Figure 1.

Temporal analysis of ALK4 expression. A: The presence of ALK4 mRNA (top) and ornithine decarboxylase 1 mRNA (ODC, bottom) was examined by reverse transcriptase polymerase chain reaction (RT-PCR) in blastula (stages 7–9), gastrula (stages 10–13), neurula (stages 15–20), and tail bud (stages 23–26) stage embryos. B: The presence of ALK4, ODC, and Vg1 mRNAs was examined by RT-PCR in animal (A) or vegetal (V) pole tissue obtained from stages 8–9 embryos. ALK4, activin-like kinase-4.

To determine whether ALK4 expression is restricted along the animal–vegetal axis, animal or vegetal pole tissue was harvested from embryos collected at stages 8–9 for RT-PCR analysis. As shown in Figure 1B, ALK4 is detected in both tissue types, as is ODC. By comparison, a maternally expressed mRNA, Vg1, is detected only in vegetal tissue, consistent with previous findings (Weeks and Melton, 1987).

Localization of ALK4 mRNA in Blastula Stage Embryos

Whole-mount in situ hybridization of stage 7 embryos reveals that ALK4 is expressed in cells of the animal pole (Fig. 2A), with faint nuclear staining detected in some vegetal cells positioned at or near the marginal zone (Fig. 2B). At stage 8, ALK4 expression is maintained in the animal pole and marginal zone (Fig. 2C,D), and by stage 9, staining shifts posteriorly as animal cells move toward the vegetal pole in a pregastrulation process called epiboly (Fig. 2E). Examination of sectioned embryos (Fig. 2F) shows that staining is present in cells of the animal pole and the marginal zone; however, no staining is discernible in the vegetal region, despite the detection of ALK4 transcripts in this tissue by RT-PCR. Hybridization of multiple stages of embryos with a sense-strand probe was performed as a negative control to determine the extent of nonspecific background signal, which was minimal to none (Fig. 2G,H). These findings, along with results obtained by RT-PCR, indicate that, during early blastula stages, maternal ALK4 expression is present in cells of the three presumptive germ layers.

Figure 2.

ALK4 distribution in blastula stage embryos. A–H: Embryos were collected at stages 7 (A), 8 (C), and 9 (E,G) and whole-mount hybridized with either an ALK4 antisense probe (A,C,E) or ALK4 sense probe (G), followed by sectioning along the animal–vegetal axis (B,D,F,H). A higher magnification view of the outlined area in B is shown in the inset. ALK4, activin-like kinase-4; An, Animal; BC, blastocoele; MZ, marginal zone; Veg, vegetal.

Localization of ALK4 mRNA in Gastrula Stage Embryos

At stage 10, ALK4 is detected in cells of the animal pole and the marginal zone (Fig. 3A). Although cells within the blastopore do not express ALK4, pronounced staining is detected in the dorsal lip (Fig. 3A). Sections of hybridized embryos show that ALK4 is present in involuting mesoderm and in cells of the blastocoele roof (Fig. 3B). In addition, endoderm and mesoderm cells that are beginning to migrate over the blastocoele roof show staining for ALK4 expression (Fig. 3B,F, arrowheads). These localization patterns persist during stage 11 (Fig. 3C), with no obvious asymmetry detected in the left–right or dorsoanterior axes (Fig. 3D). At stage 12–12.5, ALK4 is detected in the entire ectoderm of whole-mount embryos (Fig. 3E). Sections of hybridized embryos show that ALK4 is expressed in cells of the entire blastocoele roof, the entire outer ectoderm, the involuting dorsal and ventral mesoderm, and to a lesser extent, cells of the ventral endodermal yolk mass (Fig. 3F). By stage 13–13.5, ALK4 signal begins to resolve to broad domains encompassing the dorsoanterior and midline regions of the embryo as viewed in whole-mount (Fig. 3G). Transverse and sagittal sections (Fig. 3H,I) show that ALK4 is expressed in the primitive notochord, paraxial mesoderm, prechordal plate, and ectoderm. No expression is detected in endoderm cells at this stage (Fig. 3H,I), and no staining is observed in embryos hybridized with sense-strand probe (Fig. 3J).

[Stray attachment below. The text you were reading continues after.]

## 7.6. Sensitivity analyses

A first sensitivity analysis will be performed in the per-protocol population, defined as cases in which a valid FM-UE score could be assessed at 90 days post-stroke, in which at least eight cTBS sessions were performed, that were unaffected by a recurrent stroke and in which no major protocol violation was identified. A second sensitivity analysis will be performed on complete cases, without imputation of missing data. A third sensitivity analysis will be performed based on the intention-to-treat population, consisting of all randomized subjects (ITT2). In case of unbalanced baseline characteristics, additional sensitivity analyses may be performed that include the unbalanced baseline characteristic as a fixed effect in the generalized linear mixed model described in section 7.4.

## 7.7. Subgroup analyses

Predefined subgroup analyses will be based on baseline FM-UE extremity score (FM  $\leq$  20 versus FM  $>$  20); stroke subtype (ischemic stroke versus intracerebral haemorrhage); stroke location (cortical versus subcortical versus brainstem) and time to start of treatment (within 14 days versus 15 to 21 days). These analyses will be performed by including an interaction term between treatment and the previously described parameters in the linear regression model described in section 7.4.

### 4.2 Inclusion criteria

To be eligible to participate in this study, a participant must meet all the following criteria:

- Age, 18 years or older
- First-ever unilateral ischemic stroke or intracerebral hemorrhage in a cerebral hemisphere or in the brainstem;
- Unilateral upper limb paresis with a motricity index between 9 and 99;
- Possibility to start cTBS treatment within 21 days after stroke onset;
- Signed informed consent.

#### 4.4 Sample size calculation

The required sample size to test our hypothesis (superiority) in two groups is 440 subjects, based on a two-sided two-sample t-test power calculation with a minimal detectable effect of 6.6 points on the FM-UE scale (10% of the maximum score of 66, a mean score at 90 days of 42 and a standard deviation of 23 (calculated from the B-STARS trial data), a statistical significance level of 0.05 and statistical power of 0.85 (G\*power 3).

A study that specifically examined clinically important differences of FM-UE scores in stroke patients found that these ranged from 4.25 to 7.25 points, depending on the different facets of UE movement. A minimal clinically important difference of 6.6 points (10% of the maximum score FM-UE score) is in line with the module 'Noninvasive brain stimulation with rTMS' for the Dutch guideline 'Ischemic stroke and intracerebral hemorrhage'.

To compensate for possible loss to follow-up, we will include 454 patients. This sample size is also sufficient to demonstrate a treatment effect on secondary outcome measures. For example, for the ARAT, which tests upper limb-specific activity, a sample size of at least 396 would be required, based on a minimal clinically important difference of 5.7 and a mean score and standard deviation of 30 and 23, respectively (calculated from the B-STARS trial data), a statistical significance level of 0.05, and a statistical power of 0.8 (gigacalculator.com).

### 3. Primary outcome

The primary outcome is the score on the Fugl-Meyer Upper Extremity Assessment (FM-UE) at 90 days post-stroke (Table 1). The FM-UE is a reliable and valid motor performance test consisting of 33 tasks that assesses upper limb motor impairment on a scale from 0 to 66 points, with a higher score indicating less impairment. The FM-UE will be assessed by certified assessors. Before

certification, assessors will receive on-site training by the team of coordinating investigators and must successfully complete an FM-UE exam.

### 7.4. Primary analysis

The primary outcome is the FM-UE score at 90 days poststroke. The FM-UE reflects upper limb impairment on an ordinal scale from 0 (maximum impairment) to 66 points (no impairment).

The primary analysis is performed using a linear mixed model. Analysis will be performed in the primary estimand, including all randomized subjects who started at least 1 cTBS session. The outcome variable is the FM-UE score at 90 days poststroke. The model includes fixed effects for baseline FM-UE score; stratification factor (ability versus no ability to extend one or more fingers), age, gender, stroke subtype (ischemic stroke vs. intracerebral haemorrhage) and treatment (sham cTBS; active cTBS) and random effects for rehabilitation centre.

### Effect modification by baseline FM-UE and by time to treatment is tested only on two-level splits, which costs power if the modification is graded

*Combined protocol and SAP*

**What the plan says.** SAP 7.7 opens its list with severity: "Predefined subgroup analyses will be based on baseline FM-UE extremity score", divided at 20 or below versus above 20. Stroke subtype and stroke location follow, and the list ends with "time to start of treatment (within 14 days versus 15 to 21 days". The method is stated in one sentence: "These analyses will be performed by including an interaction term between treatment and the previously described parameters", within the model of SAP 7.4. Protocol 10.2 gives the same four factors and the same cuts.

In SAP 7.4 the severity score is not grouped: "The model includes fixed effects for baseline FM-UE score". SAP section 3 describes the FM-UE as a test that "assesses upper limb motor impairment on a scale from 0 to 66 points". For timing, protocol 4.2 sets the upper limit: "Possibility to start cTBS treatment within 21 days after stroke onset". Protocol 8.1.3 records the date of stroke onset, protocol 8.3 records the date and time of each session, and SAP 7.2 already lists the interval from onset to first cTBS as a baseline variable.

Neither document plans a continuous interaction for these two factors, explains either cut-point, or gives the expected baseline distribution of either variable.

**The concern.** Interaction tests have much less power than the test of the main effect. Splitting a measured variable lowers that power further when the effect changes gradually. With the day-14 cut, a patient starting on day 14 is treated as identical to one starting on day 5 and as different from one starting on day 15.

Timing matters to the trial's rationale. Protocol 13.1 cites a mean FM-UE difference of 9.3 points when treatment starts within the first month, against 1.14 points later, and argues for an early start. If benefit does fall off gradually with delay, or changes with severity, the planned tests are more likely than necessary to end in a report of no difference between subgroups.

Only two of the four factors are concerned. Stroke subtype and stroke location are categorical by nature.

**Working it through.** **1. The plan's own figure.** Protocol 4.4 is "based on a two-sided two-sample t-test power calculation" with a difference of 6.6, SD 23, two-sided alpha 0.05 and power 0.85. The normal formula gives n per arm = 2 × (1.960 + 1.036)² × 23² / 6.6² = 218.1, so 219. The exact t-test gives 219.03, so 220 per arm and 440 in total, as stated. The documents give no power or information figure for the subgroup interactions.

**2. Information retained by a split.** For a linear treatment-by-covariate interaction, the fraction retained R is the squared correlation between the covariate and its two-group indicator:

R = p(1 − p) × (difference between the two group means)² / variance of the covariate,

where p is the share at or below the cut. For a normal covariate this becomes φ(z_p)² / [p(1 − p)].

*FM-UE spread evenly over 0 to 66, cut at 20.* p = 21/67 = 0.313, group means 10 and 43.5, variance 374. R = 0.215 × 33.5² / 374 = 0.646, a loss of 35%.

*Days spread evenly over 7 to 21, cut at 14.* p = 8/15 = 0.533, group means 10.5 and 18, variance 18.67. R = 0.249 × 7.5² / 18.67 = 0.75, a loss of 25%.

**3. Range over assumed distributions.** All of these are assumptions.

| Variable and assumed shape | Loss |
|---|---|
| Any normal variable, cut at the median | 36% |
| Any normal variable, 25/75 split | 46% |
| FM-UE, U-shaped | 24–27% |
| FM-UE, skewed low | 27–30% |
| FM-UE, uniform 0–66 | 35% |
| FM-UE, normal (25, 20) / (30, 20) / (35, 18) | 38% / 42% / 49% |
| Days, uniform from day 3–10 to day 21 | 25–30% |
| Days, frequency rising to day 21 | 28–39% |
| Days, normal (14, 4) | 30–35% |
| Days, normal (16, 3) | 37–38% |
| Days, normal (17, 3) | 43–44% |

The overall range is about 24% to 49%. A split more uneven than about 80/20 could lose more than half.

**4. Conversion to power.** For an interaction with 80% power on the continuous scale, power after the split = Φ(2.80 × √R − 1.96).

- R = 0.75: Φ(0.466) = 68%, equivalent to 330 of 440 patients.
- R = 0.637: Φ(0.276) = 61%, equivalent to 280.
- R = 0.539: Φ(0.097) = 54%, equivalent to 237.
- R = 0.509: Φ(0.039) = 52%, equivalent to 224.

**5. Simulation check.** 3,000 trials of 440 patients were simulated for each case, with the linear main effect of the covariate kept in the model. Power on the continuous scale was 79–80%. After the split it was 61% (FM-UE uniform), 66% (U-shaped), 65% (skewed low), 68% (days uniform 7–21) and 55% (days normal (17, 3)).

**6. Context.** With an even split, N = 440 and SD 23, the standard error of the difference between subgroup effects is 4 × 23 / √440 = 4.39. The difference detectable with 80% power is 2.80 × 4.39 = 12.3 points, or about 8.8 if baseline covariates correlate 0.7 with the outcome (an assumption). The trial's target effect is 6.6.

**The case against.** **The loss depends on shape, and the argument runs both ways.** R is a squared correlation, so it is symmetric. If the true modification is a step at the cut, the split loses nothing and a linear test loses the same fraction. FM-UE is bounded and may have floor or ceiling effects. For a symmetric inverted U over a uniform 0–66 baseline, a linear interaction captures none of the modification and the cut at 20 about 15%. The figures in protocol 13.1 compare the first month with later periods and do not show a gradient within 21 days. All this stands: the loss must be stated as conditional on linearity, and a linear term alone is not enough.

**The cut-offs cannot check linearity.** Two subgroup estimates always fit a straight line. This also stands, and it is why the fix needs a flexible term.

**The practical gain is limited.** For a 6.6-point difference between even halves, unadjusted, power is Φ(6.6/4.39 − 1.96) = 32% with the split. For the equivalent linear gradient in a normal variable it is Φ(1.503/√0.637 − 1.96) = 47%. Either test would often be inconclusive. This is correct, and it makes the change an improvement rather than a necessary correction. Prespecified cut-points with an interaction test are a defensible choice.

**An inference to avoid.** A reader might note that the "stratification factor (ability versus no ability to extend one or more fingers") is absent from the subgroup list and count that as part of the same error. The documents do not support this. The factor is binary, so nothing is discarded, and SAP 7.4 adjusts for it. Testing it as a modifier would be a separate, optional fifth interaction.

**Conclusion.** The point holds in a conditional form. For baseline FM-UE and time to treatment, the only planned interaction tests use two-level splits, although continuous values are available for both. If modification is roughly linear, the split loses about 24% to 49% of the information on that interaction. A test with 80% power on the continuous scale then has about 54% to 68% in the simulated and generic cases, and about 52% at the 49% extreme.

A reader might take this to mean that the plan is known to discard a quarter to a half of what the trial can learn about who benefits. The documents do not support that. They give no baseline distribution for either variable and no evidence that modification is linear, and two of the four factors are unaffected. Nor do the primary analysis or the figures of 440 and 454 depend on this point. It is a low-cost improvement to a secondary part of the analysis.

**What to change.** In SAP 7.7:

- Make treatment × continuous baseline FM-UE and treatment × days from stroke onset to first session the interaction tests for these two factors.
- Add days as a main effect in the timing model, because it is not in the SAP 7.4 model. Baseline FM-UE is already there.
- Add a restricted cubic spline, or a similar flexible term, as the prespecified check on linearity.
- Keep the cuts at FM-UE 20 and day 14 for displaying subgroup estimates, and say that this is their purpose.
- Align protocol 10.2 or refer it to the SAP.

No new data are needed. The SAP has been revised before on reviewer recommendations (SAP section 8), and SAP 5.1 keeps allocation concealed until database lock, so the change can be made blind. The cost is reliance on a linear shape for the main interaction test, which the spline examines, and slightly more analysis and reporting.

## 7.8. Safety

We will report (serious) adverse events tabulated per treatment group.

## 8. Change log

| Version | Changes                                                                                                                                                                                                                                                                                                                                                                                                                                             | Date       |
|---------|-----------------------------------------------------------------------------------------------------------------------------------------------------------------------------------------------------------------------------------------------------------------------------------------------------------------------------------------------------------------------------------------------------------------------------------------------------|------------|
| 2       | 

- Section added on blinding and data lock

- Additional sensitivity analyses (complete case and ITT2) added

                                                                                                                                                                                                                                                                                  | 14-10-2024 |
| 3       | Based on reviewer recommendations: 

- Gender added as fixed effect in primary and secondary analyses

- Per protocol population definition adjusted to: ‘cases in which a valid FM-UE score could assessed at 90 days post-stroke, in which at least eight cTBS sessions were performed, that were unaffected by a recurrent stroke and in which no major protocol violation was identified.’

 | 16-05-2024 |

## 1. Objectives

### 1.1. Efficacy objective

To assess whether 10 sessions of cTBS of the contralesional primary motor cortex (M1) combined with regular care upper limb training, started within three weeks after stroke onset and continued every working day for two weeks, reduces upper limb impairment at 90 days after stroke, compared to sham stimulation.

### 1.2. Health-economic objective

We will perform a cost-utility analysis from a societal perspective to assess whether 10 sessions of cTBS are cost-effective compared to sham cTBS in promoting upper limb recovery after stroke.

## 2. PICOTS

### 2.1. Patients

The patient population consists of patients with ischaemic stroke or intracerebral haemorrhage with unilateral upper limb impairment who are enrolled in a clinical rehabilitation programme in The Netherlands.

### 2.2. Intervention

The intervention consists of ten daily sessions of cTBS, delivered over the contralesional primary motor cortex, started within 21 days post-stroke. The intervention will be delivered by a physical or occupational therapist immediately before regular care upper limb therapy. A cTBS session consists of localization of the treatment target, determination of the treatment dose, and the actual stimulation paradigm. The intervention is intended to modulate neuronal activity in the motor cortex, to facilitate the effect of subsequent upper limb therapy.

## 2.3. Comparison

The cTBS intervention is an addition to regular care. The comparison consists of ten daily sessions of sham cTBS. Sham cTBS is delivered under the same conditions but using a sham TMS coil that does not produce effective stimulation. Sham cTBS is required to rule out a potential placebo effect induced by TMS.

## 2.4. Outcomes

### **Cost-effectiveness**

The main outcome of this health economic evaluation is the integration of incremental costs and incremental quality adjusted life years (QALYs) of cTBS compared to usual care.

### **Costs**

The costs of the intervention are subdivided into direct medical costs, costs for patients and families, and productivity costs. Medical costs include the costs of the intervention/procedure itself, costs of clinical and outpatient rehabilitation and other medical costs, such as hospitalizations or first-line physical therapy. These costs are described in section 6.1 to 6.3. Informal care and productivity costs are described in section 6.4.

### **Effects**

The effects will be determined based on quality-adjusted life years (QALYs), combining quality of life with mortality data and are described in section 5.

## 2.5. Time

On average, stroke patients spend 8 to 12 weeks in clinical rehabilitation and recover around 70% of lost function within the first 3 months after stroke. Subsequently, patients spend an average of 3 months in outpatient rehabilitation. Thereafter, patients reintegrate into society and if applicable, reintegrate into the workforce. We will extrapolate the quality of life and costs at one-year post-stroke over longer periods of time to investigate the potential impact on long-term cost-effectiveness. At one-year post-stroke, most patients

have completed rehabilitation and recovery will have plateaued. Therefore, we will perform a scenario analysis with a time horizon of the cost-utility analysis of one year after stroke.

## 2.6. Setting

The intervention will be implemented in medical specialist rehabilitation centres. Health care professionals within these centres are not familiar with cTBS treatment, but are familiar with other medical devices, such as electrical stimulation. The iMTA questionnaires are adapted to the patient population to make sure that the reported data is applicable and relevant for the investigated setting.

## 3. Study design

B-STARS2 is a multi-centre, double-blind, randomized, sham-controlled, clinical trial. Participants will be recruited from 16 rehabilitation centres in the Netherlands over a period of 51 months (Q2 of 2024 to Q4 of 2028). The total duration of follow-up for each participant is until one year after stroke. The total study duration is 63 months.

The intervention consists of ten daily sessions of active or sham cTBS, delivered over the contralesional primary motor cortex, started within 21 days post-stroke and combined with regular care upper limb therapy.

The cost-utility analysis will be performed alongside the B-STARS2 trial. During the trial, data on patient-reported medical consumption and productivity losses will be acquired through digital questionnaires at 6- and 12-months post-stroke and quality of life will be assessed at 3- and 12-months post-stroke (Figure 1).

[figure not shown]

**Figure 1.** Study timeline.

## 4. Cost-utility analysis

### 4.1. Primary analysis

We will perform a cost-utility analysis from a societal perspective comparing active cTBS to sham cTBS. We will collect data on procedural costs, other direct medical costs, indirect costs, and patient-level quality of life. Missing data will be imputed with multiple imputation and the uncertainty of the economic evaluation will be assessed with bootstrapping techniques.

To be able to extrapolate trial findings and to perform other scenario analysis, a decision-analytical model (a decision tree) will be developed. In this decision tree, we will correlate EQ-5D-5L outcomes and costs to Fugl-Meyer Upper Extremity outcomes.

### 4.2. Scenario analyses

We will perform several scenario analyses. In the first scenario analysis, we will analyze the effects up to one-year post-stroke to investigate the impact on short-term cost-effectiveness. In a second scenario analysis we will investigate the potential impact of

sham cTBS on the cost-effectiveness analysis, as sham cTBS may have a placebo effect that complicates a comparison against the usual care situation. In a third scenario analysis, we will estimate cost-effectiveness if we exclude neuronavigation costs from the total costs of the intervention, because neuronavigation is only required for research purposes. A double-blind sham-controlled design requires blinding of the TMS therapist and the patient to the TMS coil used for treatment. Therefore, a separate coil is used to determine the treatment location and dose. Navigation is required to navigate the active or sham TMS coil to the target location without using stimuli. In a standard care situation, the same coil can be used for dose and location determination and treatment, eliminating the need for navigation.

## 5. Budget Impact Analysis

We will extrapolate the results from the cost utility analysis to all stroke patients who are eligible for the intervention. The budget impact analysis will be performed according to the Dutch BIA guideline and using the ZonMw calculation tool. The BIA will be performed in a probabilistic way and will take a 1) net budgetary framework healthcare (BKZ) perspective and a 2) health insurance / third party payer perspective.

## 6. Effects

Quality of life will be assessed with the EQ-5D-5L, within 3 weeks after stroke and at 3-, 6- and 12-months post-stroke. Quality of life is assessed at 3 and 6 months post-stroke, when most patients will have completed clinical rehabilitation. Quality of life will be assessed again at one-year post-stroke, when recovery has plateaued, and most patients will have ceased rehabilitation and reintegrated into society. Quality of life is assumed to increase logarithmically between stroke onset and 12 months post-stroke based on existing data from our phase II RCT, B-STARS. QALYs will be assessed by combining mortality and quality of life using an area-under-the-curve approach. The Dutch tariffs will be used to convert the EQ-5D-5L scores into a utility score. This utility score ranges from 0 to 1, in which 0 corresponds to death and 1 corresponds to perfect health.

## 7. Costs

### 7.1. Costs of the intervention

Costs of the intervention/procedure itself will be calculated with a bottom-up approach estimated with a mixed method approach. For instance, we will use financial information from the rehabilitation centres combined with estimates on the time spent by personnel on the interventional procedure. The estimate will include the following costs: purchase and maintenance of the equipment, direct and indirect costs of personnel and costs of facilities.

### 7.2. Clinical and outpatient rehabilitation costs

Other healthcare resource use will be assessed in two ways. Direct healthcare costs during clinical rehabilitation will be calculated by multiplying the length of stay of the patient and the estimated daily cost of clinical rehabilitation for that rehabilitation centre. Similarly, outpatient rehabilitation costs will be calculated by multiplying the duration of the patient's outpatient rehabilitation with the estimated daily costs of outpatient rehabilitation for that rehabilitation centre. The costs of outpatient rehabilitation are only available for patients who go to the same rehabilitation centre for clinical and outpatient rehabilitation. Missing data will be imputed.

Figure 3.

ALK4 distribution in gastrula stage embryos. A,C,E,G,J: Embryos were collected at stages 10 (A), 11 (C), 12 (E), and 13 (G) and whole-mount hybridized with either an ALK4 antisense probe (A,C,E,G) or ALK4 sense probe (J). B,D,F,H,I: Hybridized embryos were sectioned along the animal–vegetal axis (B,F), transversely (D,H), or sagittally (I,J). ALK4, activin-like kinase-4; ARC, archenteron; BC, blastocoele; BP, blastopore; DM, dorsal mesoderm; ECT, ectoderm; ENDO, endoderm; IDM, involuting dorsal marginal zone; IVM, involuting ventral marginal zone; NTC, notochord; PM, paraxial mesoderm; PCP, prechordal plate; VM, ventral mesoderm.

Localization of ALK4 mRNA in Neurula and Tail Bud Stage Embryos

At stage 15 (Fig. 4A,B), ALK4 continues to be detected in the dorsoanterior and midline (arrowheads) regions of the embryo where expression is present in the neural plate, the neural and non-neural ectoderm, and the neural folds. Other tissues in this region, including the somitic mesoderm and the notochord, also express ALK4. At stage 18 (Fig. 4C,D), ALK4 midline expression (Fig. 4C, arrowheads) is localized in the neural tube, neural folds, and the notochord. Staining also is detected in the somitic mesoderm and the dorsoanterior region of the developing head. Midline expression is maintained in stage 20 embryos (Fig. 4E, arrowheads), and stronger staining is detected in the outer ectoderm (Fig. 4F). Control embryos hybridized with a sense-orientation probe did not show discernible staining (Fig. 4G,H). At stage 22, dorsoanterior ALK4 expression is detected in all three regions of the developing brain as well as in the developing eye; at the posterior end of the embryo, ALK4 is detected in the unsegmented paraxial (somitic) mesoderm and the tail blastema (not shown). Transverse sections of hybridized embryos show that midline structures that express ALK4 include the spinal cord, neural crest, notochord, and somites (Fig. 4I). At stage 24, the midline distribution of ALK4 transcripts is maintained, and staining is additionally detected in the cement gland, branchial arches, eye vesicle, otic placode, lateral plate mesoderm, and in the bilateral heart fields (Fig. 4J–L).